To engage with Hegel's philosophy from a feminist perspective is necessarily to be confronted with questions about the politics of reading (specifically the politics of reading canonic philosophical texts). Politics, that is, both in the obvious, traditional ideological sense (since feminism involves an explicit political agenda) and in the less obvious sense of the politics of the relation between reader and text. For some scholars this automatically places feminist readers in the category of a dubious scholarship which rests on a mistaken understanding of the meanings of both politics and truth.
It seems to me a mistake — and an inexcusable conceit — to say as some now do, that all scholarship is somehow ‘political’ or is itself politics practised by other means. That view demeans both politics and scholarship. Now this is not to say that a scholar's motives must not be political, only that the methods and results of her researches must be judged according to scholarly standards and not political ones. The aim of scholarship is to seek and to tell the truth, as best one can discern it, and not to promote any particular partisan cause. (Ball, 1995: 24)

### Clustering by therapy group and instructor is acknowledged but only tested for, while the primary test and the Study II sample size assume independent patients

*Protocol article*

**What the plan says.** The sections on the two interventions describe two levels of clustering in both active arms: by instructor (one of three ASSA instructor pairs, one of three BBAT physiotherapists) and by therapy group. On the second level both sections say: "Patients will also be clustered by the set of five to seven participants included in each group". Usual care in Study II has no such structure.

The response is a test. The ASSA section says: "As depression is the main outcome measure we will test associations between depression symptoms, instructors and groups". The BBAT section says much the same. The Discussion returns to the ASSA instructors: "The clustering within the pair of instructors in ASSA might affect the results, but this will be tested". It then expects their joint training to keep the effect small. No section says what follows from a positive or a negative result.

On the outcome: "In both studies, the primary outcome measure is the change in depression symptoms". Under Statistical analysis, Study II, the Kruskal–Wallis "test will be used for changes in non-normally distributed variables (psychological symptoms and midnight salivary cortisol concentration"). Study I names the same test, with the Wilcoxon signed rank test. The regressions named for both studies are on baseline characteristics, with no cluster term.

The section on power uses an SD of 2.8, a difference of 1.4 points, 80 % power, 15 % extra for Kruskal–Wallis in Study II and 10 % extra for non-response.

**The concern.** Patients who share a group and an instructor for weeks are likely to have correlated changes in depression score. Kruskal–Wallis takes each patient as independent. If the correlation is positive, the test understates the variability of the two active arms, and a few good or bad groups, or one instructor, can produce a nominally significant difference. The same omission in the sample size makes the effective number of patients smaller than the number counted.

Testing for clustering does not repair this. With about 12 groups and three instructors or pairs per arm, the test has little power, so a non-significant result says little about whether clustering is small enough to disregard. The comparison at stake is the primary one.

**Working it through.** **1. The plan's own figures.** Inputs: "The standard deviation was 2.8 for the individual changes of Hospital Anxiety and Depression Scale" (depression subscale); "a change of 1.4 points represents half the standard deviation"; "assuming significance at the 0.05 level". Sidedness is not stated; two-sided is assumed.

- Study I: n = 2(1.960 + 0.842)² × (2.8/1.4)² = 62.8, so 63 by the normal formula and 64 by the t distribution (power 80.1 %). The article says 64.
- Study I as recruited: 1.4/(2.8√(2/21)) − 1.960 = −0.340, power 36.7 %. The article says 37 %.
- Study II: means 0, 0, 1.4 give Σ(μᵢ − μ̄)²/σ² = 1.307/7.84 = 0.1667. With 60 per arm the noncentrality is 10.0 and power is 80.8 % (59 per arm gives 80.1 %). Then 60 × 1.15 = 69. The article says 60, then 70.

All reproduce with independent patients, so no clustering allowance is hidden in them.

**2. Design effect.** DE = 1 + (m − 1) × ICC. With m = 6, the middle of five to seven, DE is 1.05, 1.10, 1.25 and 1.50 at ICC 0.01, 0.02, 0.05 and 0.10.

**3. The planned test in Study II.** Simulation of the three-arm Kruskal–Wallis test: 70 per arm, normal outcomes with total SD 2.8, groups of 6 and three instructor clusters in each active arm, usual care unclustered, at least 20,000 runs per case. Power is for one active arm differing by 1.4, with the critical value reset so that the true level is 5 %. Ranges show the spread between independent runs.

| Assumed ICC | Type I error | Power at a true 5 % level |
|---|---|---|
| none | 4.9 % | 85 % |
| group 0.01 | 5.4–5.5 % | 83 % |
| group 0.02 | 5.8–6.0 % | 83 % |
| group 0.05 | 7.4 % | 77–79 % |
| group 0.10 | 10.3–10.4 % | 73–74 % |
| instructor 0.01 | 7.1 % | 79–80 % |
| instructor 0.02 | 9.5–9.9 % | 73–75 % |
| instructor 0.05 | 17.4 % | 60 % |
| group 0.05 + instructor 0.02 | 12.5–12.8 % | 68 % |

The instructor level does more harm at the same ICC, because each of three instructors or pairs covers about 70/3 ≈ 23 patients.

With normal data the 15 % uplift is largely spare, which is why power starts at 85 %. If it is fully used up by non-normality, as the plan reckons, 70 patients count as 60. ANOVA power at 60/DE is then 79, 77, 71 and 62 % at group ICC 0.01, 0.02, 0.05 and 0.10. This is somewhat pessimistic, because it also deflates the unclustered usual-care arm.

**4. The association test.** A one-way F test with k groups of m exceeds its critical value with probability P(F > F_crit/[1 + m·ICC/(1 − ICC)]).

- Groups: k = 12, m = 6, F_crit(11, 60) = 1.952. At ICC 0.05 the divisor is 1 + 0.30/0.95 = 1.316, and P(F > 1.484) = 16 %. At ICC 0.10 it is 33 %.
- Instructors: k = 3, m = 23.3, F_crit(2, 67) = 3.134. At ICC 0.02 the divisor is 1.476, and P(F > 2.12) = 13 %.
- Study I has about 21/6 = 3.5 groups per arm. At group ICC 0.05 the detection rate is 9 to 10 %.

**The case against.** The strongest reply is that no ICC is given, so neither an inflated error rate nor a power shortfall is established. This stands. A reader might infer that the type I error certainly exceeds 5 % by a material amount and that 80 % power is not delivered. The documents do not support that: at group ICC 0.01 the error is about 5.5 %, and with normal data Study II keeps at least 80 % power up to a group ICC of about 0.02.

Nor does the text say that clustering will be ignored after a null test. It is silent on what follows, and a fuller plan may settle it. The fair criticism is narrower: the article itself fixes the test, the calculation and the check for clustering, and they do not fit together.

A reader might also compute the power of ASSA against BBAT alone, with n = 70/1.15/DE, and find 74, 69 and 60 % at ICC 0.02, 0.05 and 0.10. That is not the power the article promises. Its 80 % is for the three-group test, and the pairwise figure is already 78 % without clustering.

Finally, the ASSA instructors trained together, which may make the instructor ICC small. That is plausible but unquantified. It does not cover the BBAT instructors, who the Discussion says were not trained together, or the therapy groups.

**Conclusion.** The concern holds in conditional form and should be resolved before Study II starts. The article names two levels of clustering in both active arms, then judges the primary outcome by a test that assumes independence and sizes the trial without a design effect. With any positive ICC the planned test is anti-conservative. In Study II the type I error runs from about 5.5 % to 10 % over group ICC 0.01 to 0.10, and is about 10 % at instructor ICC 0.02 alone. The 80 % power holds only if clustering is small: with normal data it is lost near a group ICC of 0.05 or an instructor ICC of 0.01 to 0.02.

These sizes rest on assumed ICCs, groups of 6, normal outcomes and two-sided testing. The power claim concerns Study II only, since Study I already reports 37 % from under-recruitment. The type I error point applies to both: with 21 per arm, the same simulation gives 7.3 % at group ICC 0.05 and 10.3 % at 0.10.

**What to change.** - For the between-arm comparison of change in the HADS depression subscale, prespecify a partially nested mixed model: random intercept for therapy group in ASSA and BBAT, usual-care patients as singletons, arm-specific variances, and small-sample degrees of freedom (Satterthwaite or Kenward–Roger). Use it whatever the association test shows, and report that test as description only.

Ball here confines the role of politics in the traditional (ideological) sense to the Weberian category of ‘value’, which may motivate and orient scholarship but which cannot provide the criteria according to which scholarly work is carried out or its findings are judged. He dismisses the relevance of the category ‘politics’ to the understanding of the relation between reader and text as such and instead, argues that ‘truth’ is what that relation should be about. Yet, the work of interpretation and reflection in the reading of texts insofar as it involves a process of interaction between reader and text always problematises, I would argue, the distinction between politics and truth upon which Ball's analysis relies. There are various models on offer, both descriptive and prescriptive for what the process of textual interpretation does or should involve. One can contrast the notion of ‘scholarly standards’ as the route to the true meaning of a text with Skinner's new historicism, the virtuous circle of hermeneutics or the destabilising ambitions of deconstruction (Tully, 1988; Bamett, 1998). These approaches elicit very different interpretive results but they also differ in their assumptions about what is or ought to be taken as authoritative for understanding and interpretation and in this sense they are characterised by a politics of the interplay between reader and text. This is a modest claim but one which disrupts the politics/truth distinction even if it doesn't necessarily imply the end of distinguishing between good and bad, valid and invalid understanding/interpretation.